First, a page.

(CNN)For only the second time in more than 60 years, the elusive Eastern indigo snake has slithered into Alabama.
The discovery of a wild-born Eastern indigo snake marks the success of an intensive program to reintroduce the reptiles to the state.
"The snake found yesterday indicates the project is resulting in some thriving and reproducing indigos, just what we wanted!" the Alabama Wildlife and Freshwater Fisheries Division said Thursday on Facebook. "Reintroducing a species to its native range is a daunting task, and we celebrate each step of its success!"
The reptile, which is the largest snake native to the US, used to be found throughout Alabama. But they went extinct in the state in the 1950s, largely due to habitat loss, according to the Alabama Department of Conservation and Natural Resources.
The snakes, however, are a crucial element of the ecosystem. Jim Godwin, an animal biologist with the Alabama Natural Heritage Program administered by the Auburn University Museum of Natural History, told CNN that Eastern indigo snakes were historically the "apex predator" in the longleaf pine forests where they live. A decline in the snake's population, therefore, has a "domino effect" on other species in the ecosystem.
So in 2006, a team of Alabama conservationists launched a project to reintroduce the Eastern indigo snake to the state. Starting with wild-captured individuals from Georgia, where the snakes are also found, they began to breed a captive population. In 2010, the first snakes from the captive population were released into Conecuh National Forest. The goal is to eventually introduce a total of 300 snakes to create a healthy and viable population in Alabama.
The discovery of wild-born Eastern indigo snakes means the released snakes survived and had offspring, providing a glimpse of hope for the species' success in Alabama. "It is an excellent indicator that the snakes that we have released, which were born into captivity, have been able to adapt to the wild, are functioning as wild snakes, and are reproducing," said Godwin.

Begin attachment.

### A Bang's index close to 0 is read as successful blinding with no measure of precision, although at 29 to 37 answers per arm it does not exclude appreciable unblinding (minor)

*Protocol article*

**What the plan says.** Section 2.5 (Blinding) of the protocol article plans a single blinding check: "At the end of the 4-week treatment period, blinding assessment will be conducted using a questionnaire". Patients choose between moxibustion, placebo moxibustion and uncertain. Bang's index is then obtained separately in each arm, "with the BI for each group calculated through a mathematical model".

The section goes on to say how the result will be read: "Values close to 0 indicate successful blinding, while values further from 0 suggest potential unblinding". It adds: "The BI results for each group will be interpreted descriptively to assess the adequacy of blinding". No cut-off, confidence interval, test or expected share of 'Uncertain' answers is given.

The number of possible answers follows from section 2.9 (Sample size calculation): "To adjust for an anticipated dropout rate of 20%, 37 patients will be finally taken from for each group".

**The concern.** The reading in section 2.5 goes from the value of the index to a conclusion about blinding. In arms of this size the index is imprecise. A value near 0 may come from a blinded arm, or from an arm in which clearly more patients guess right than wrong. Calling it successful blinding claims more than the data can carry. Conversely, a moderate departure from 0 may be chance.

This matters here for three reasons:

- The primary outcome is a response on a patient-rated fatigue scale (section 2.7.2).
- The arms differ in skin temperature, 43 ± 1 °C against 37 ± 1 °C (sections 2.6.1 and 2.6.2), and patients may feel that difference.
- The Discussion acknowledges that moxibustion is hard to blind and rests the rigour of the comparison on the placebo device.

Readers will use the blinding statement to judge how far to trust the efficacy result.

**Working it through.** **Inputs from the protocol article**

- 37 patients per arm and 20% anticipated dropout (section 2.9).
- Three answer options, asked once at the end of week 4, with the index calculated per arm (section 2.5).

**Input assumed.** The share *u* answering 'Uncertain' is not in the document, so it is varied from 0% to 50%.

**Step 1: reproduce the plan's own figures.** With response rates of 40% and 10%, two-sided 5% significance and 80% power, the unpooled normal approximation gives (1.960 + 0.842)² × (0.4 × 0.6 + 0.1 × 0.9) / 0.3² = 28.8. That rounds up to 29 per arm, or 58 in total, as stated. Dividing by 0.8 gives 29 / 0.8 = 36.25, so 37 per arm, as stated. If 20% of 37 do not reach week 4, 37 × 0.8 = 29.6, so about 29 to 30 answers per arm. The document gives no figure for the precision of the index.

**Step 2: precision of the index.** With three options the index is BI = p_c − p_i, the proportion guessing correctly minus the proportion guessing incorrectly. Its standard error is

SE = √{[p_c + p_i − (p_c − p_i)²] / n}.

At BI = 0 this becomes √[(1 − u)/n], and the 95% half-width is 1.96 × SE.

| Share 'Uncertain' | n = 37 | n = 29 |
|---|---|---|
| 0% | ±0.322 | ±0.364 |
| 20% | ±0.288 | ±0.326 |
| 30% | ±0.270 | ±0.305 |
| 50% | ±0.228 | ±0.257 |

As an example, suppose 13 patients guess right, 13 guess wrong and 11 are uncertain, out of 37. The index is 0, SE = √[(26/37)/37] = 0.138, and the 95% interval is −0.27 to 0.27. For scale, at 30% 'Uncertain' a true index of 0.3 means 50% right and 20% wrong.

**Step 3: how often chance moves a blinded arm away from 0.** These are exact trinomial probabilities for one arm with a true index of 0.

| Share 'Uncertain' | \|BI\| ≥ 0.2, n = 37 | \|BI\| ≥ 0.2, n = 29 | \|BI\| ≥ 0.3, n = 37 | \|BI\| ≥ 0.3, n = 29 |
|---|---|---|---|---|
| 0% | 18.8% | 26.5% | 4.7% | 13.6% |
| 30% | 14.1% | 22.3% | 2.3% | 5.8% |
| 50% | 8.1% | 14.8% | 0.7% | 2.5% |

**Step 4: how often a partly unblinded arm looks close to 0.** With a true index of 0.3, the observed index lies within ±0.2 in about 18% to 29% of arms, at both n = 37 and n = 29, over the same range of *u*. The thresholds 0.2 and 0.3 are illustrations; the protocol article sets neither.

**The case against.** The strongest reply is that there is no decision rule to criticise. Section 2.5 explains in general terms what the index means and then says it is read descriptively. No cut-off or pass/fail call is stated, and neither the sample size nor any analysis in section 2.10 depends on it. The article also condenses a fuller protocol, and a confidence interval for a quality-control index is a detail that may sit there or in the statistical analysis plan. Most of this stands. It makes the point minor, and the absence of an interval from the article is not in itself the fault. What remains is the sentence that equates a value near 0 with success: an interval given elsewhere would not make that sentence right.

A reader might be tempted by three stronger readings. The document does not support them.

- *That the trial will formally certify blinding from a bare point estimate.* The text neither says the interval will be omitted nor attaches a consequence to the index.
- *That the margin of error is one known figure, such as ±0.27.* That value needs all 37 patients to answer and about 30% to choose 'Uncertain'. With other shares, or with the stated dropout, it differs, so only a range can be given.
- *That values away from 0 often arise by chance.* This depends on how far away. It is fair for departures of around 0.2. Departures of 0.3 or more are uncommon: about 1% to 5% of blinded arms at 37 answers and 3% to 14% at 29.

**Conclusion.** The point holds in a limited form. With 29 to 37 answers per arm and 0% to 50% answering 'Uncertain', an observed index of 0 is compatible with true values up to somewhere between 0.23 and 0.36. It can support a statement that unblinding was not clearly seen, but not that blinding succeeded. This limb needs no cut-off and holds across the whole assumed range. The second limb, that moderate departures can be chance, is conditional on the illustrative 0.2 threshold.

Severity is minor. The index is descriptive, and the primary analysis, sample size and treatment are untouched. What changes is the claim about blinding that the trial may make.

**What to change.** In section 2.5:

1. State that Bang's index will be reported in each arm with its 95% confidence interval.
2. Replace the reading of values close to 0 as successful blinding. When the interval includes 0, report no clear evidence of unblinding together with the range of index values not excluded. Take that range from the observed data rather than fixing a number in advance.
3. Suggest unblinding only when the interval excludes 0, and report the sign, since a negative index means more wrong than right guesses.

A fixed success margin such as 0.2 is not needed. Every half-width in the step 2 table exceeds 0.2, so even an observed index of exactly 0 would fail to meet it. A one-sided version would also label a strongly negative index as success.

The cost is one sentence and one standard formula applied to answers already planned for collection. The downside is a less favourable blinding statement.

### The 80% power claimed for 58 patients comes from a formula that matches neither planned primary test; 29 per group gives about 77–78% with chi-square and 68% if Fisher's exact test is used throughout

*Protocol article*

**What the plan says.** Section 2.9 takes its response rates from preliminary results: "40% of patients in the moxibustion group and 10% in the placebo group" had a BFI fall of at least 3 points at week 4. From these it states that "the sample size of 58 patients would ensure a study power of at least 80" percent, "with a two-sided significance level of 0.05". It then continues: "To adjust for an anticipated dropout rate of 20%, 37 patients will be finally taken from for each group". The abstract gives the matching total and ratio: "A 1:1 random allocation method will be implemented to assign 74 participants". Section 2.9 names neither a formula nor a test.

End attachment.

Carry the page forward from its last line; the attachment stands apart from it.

The snake discovered was clearly wild-born due to two factors, according to Godwin: its small size and its lack of a PIT (or passive integrated transponder) tag. The hatchling was clearly smaller than those released from captivity, which were usually at least two feet long; the snakes can grow up to eight feet long in adulthood. And the released snakes are tagged with PIT tags, which have small microchips allowing researchers to identify each animal by its unique code.
The first wild-born Eastern indigo snake was discovered in Alabama in 2020, according to the Alabama Department of Conservation and Natural Resources. Both snakes were actually found by accident, according to Godwin, who explained "it's difficult to just go out and do a search for them, because they're small, and they can hide very easily." During the winter, the project team monitors the burrows of gopher tortoises, where the adult Eastern indigo snakes breed in the colder months, in hopes of identifying the animals.
The reintroduction project has been an ongoing collaboration between Auburn University, the Alabama Department of Conservation and Natural Resources, the US Forest Service, the US Fish and Wildlife Service, and other partners, Godwin said.